Link between child abuse, type 2 diabetes in women...but there's a surprise

A study of 70,000 nurses found a link between abuse they experienced as children and teens, and type 2 diabetes they developed as adults. Patricia McAdams wrote up the study in Health Behavior News Service. It was published in the December 2010 issue of the American Journal of Preventive Medicine.

“Much, although not all, of this association is explained by the greater weight gain of girls with a history of abuse,” said lead study author Janet Rich-Edwards. “The weight gain seems to start in teenage years and continues into adulthood, increasing the risk of diabetes.”

The research project is one of many coming out of the Nurses Health Study II, which was started in 1989 with 67,853 registered nurses. It is an outgrowth of the first Nurses Health Study, which began in 1976.

What startled the researchers at Connors Center for Women’s Health and Gender Biology at Brigham and Women’s Hospital was how many nurses reported that they'd suffered physical and sexual abuse:

54 percent of nurses reported physical abuse and 34 percent reported sexual abuse before age 18. Moderate and severe physical and sexual abuse were associated with 26 percent to 69 percent higher risks of diabetes in maturity.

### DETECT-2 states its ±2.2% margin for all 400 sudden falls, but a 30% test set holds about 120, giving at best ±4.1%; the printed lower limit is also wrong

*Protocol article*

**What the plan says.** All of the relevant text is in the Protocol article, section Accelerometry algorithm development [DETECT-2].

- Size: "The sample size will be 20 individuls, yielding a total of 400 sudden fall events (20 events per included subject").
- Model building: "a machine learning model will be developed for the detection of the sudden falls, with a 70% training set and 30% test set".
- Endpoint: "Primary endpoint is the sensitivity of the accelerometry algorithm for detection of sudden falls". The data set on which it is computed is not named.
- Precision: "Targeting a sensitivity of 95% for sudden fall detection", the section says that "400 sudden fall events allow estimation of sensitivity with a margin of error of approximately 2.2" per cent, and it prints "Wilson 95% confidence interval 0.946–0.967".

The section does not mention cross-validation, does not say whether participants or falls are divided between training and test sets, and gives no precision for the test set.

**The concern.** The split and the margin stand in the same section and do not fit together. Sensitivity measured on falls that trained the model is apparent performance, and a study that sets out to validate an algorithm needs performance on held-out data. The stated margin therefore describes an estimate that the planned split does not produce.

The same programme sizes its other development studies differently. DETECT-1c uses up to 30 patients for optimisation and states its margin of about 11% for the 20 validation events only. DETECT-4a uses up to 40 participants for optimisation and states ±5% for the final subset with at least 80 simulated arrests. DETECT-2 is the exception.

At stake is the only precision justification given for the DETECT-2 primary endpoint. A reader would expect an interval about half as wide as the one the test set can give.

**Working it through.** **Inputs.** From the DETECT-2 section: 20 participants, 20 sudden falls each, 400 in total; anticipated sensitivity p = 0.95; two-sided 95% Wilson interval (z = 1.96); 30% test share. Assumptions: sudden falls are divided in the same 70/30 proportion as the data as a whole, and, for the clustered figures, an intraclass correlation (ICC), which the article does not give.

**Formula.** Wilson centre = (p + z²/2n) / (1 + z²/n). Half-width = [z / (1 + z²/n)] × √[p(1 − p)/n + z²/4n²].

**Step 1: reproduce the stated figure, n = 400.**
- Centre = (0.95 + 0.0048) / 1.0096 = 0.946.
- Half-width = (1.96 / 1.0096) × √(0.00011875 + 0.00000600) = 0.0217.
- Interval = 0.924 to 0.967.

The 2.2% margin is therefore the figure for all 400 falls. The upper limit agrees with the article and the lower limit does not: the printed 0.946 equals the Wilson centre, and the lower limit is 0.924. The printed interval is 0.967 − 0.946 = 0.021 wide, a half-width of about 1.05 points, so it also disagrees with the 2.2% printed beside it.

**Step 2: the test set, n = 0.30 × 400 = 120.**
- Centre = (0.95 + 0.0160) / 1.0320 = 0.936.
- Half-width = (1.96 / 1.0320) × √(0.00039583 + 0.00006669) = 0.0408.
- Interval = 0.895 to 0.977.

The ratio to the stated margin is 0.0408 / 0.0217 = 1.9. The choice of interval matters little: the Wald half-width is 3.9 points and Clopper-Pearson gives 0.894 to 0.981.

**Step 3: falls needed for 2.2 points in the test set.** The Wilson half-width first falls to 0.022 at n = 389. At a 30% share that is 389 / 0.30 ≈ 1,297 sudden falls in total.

That's not surprising to ACE Study researchers, who, in 2002, published research that found a direct link between child trauma and obesity. They looked at physical, sexual and emotional abuse in 13,000 people who were members of the Kaiser Permanente Health Maintenance Organization in San Diego, CA. Most were white, had attended college, were employed and had health insurance (Kaiser).

The two types of trauma researchers found that were most associated with body weight and obesity were physical and emotional abuse.

In a weight clinic run by Kaiser Permanente, many people who were severely overweight and grappling with type 2 diabetes were able to lose enough weight and become healthy again so that they no longer needed medication. The weight clinic is unusual in that the starting point of discussion with participants is to recognize that being overweight isn't a problem; for many people who are obese, it's a solution.

One woman was reported to have told a physician why she'd gained 105 pounds in the year after she was raped at age 23. "Overweight is overlooked," she told the physician. "And that's the way I need to be."

More on this in a later post.

Tagged: ACE Study


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